Yes. The Washington Post is on the left side of moderate, so considering the results here contradict the leftist movement, they can be trusted. That being said, I don’t believe our nation has ever operated on the belief that a progressive policy should help out the minority of the minorities. Protect minorities? Always. But when a majority of a particular group don’t care about our progressive idea, we shouldn’t worry about it.
The great thing about America is we legitimize dissent and protect minorities. In this case, 10% of Native Americans are still offended.It is a balancing test of commerce, intellectual property, and the First Amendment. Last year, “The Slants” (an Asian-American Rockband) won their case, and the Court (12 judges) ruled that TMs could be offensive. This will likely be heard in the Supreme Court. No doubt, we should have our protection of Free Speech, but should the government allow entities to profit over disparaging words/terms? Sure, say “Redskin,” but why should the government protect your profits when using “Redskin”?
It should, especially if it means the conversation has been co-opted by white liberals trying to do good. The people who need to be heard are Native Americans. Their voice needs to be on the forefront of this conversation.
It certainly should, I am part of a nationally recognized Indian Tribe, and in no way am I offended by The Washington Redskins name. If you stop and think for a minute you will realize that for the most part America in general has forgotten about Native Americans, I believe this gives us a strong voice and represents our warrior past.
It will, but it shouldn’t. The moral imperative to “do no harm” has been superseded by a love of majority rule. There are times when majority rule is wrong, and it’s acceptable to bend to a minority. What’s the right number of people we’re allowed to harm? What’s an acceptable percentage towards whom we could be racist? I say this as a fan of the team and someone who’s sung the words: our debate indicates the moral problem, and it points to the clear moral solution.
All I have are a few questions: If the people supposedly affected by the epithet truly aren’t offended, what, other than colossal arrogance, gives me the right to tell them that they should be? Do I know what it’s like to be a Native -American more than they do? Hint: I don’t. And if they’re not offended, why can’t the brand stand? Because, I’m so offended for them? How patronizing is that?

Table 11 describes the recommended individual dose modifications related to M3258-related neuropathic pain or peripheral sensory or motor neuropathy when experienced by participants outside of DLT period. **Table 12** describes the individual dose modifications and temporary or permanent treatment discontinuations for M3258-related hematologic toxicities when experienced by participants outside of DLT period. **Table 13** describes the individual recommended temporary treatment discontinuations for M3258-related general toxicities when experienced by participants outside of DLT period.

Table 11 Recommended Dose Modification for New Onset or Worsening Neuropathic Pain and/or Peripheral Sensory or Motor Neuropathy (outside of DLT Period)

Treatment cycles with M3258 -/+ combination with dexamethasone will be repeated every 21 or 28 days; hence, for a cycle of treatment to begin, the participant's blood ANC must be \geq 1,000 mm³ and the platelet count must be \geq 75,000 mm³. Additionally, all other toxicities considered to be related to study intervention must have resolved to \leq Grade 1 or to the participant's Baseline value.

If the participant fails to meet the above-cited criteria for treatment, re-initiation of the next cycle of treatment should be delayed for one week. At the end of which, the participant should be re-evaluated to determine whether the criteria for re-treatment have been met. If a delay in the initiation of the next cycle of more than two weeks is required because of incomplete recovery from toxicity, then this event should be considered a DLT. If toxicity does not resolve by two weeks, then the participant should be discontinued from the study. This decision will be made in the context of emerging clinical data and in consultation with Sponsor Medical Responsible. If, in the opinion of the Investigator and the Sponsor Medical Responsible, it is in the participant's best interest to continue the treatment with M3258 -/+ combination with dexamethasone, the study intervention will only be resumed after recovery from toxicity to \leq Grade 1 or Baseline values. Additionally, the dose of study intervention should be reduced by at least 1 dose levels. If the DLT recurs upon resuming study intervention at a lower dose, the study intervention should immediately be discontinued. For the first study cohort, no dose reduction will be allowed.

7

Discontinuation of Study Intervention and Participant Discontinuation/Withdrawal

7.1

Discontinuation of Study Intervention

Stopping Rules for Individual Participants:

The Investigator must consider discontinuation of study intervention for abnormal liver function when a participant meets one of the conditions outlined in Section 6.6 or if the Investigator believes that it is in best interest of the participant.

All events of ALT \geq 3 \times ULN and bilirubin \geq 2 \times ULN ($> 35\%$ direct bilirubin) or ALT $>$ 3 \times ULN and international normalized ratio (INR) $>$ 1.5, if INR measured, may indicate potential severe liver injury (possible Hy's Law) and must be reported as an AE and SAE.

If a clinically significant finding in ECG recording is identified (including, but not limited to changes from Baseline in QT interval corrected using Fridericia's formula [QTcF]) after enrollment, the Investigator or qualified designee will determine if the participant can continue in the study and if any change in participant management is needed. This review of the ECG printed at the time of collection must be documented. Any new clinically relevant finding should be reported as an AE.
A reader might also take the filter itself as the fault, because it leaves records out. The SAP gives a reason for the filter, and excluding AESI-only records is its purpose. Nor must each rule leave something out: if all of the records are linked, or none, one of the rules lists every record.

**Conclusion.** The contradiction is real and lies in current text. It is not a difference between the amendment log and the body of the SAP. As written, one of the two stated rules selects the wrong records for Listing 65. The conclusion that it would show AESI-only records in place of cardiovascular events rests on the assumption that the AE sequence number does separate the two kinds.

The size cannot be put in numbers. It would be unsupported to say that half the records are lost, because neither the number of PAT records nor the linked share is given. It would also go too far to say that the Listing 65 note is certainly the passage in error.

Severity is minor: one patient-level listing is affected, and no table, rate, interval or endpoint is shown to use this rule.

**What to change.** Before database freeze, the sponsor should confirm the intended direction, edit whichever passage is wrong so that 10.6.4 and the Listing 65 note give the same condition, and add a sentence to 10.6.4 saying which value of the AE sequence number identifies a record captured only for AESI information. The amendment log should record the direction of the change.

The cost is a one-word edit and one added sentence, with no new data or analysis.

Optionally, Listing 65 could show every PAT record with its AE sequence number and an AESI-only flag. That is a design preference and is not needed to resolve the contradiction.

Even if one assumes that this singular poll of just a few hundred individuals accurately represents the Native American population as a whole, that still leaves one in ten Native Americans who are offended. Is that okay? Are we alright with even that? I fail to grasp the reasons against changing the name as it appears to be saying that tradition and the past is more important than the thoughts and feelings of actual people.
Offensive language or rhetoric should not be defined as acceptable or unacceptable by the number of people offended or not. If specific language offends people to any capacity with racial condensation, then that language should be removed from public usage. The “Redskin” is still deemed offensive by 10% of the SMALL group of people polled. Just because an overwhelming majority doesn’t take offense to the name doesn’t mean the name should be acceptable. In this progressive culture we live in, the name should be changed to avoid further conflict and objection by Native Americans.
Once again a valiant try to highlight a perceived injustice towards an ethnic group. The polls show that most Native Americans, NFL fans, Redskin fans, & players across the NFL are not affected nor offended by the name of Snyders’ team. Everyone get that? Dan Snyder owns the Washington Redskins. He’s stated that he will not change the name, and rightfully so. In reality this is such a non-issue.
We are in an era of political correctness. It is demoralizing to think we can’t overcome the obvious. If there were a team nicknamed “Blackskins” how strong would the outcry be? As an African American I feel any nickname or logo that denongrates an ethnicity should not be tolerated. Daniel Snyder will defend his product merely on economics. So if we gauge the decision on the 90%, who will be the voice for the 10%?